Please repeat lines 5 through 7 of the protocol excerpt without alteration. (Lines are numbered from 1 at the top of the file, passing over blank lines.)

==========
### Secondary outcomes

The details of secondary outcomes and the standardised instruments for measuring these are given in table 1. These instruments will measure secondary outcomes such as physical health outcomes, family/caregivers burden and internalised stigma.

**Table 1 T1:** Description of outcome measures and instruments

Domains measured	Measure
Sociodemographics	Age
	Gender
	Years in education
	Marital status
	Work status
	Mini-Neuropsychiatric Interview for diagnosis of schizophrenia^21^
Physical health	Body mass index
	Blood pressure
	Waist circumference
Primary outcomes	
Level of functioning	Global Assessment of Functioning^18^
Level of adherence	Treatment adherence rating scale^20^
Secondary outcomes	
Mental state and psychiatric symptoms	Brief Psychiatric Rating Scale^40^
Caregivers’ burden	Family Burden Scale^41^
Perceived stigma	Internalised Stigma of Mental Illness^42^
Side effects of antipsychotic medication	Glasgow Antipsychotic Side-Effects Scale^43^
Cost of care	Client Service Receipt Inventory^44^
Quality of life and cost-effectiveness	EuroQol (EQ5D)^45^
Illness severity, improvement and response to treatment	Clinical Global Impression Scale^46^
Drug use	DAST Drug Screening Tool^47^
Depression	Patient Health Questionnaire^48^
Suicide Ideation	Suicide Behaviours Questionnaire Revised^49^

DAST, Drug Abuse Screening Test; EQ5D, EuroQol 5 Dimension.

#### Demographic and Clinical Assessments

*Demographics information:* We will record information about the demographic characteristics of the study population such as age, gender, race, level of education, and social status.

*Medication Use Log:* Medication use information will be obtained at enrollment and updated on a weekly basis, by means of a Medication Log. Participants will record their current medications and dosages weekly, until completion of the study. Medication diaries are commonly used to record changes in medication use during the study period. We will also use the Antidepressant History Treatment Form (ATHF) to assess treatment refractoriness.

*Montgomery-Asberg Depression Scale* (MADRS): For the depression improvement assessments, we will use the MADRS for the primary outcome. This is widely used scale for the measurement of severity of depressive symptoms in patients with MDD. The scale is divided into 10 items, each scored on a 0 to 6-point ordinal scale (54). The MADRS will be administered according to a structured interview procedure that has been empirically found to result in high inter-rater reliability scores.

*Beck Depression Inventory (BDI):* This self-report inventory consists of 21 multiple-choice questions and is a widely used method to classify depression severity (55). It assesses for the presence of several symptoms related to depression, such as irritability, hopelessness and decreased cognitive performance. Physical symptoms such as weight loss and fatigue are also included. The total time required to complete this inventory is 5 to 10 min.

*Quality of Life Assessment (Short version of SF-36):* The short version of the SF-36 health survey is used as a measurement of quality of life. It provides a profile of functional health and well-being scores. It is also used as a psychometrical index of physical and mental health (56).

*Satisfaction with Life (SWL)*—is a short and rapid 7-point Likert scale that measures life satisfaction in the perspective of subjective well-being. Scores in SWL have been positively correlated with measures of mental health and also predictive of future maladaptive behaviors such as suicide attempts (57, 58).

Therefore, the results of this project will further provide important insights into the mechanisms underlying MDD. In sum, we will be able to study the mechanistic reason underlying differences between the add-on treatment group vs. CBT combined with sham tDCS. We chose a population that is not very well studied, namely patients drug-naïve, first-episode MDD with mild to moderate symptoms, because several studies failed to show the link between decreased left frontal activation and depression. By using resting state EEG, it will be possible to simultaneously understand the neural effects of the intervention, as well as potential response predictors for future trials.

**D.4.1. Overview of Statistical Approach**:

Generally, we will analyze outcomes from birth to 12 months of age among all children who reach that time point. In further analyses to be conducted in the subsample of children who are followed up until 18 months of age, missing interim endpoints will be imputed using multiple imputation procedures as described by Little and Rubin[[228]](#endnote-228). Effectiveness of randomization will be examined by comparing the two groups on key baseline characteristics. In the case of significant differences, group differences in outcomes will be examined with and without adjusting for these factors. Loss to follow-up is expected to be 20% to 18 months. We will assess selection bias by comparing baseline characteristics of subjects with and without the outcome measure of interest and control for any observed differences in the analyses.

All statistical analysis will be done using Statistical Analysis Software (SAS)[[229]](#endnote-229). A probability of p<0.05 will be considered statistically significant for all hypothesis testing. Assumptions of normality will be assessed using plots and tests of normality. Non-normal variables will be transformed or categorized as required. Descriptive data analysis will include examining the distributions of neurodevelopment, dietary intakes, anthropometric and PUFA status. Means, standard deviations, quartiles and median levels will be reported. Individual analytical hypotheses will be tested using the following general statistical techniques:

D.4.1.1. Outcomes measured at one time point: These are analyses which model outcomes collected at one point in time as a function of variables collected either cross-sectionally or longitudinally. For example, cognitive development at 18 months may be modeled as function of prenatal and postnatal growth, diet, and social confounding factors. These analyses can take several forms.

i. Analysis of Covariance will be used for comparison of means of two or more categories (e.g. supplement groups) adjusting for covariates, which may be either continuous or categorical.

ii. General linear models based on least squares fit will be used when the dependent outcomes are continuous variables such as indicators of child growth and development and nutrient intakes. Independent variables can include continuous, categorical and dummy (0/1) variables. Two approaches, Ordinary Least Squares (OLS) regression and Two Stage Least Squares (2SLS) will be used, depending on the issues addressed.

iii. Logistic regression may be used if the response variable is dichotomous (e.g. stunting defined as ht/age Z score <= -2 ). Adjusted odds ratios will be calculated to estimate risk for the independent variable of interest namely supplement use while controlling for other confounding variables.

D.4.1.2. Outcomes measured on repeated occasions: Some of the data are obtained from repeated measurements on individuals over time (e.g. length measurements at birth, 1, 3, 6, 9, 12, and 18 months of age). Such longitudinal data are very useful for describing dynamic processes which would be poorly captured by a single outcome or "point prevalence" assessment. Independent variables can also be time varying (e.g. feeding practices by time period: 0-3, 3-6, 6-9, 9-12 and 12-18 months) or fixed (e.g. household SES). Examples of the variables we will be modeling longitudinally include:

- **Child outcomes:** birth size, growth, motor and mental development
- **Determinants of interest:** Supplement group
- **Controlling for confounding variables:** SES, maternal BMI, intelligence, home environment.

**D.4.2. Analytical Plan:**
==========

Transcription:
Sociodemographics	Age
	Gender
	Years in education